Look at the nearground model in the problem video. Look at the shadows from the lighting - there's light from the left of the picture at 40-60 degrees ish, but the light from the other side (she is lit - but where is the shadow?) is very steep. It's bad lighting, pure and simple. For fashion shows you need even soft edged light. Softlights are probably too soft - you need some shadow to show of pleats and other design elements - softlight washes them away.

Fresnels are the preferred choice, although PAR64s are popular too, as long as there are enough of them, and they're in the right place. Fashion shows, and wedding ones in particular are there to promote quite expensive items - blasting them with whatever is available from wherever it normally is is just not good enough - not just for the video but for the punters who are there too - and they are the ones with the money! Lighting designers have problems with this kind of event anyway - and in the hands of can't be bothereds or don't know how tos your results will suffer. White clothes on dark backgrounds are always bad news - especially so if the lighting is naff!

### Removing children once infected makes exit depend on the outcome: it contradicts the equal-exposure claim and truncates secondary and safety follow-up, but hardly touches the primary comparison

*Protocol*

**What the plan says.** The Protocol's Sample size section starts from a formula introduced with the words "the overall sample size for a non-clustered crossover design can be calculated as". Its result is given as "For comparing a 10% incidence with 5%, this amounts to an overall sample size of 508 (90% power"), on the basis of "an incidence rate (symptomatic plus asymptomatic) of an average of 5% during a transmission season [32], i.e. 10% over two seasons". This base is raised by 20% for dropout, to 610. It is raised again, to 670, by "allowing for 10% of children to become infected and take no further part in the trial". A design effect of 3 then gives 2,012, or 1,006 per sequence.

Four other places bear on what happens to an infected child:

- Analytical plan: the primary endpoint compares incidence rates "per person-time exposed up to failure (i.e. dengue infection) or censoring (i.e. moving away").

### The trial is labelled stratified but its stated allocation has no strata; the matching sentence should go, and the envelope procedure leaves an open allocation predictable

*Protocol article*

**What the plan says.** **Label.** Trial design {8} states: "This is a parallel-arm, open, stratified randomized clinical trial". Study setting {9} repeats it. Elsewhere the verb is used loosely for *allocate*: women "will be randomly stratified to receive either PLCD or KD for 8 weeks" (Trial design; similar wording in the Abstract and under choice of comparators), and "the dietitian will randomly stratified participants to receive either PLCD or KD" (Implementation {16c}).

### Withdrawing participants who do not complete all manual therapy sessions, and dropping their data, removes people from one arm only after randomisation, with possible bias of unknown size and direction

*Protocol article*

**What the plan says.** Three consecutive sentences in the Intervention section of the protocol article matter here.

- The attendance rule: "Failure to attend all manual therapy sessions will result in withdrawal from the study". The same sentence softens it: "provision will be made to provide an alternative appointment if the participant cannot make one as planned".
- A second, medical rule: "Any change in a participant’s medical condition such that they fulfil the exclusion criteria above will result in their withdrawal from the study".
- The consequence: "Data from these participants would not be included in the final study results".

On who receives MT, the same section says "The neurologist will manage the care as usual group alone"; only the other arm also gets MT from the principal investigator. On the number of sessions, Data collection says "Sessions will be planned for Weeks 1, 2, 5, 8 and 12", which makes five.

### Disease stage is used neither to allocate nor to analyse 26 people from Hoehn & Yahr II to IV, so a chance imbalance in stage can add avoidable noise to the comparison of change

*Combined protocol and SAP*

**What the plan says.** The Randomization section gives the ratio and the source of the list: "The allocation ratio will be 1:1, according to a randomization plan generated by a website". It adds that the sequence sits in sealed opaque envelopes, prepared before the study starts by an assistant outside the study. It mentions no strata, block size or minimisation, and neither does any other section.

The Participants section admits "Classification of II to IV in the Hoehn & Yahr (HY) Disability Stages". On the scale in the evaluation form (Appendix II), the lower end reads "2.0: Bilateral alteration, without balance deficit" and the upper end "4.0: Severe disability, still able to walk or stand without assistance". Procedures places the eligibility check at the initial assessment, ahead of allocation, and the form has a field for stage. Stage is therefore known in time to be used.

Michael Ojjeh January 1st, 2010 07:30 PM


Originally Posted by Jim Snow (Post 1466831)
Nothing in your footage is too dark or light to prevent it being optimized in post although on jobs like this, there is a practical limit on the amount of time you want to spend in post.

Thanks Jim, I did not spend any time in post fixing any exposure or color-grading at all, It is what it is, the lighting is bad and nothing I can do about it and I am not going to spend endless time trying to fix someone lighting problem, I do complain about it every year and finally they are changing the venue next year :)

David Ruhland January 2nd, 2010 05:44 AM

Thanks for the advice.... Today is the day..I will get a practice run at it... Im pretty excited now armed with all this newfound information! This forum is awesome!

Marty Welk January 2nd, 2010 05:14 PM


Originally Posted by David Ruhland (Post 1466577)
I believe they know nothing bout lighting!

worse will be when they do :-) but still know nothing about lighting for video.
the worst VIDEO lighting can come from the most expert lighting person, who didnt take any concideration for it being videoed.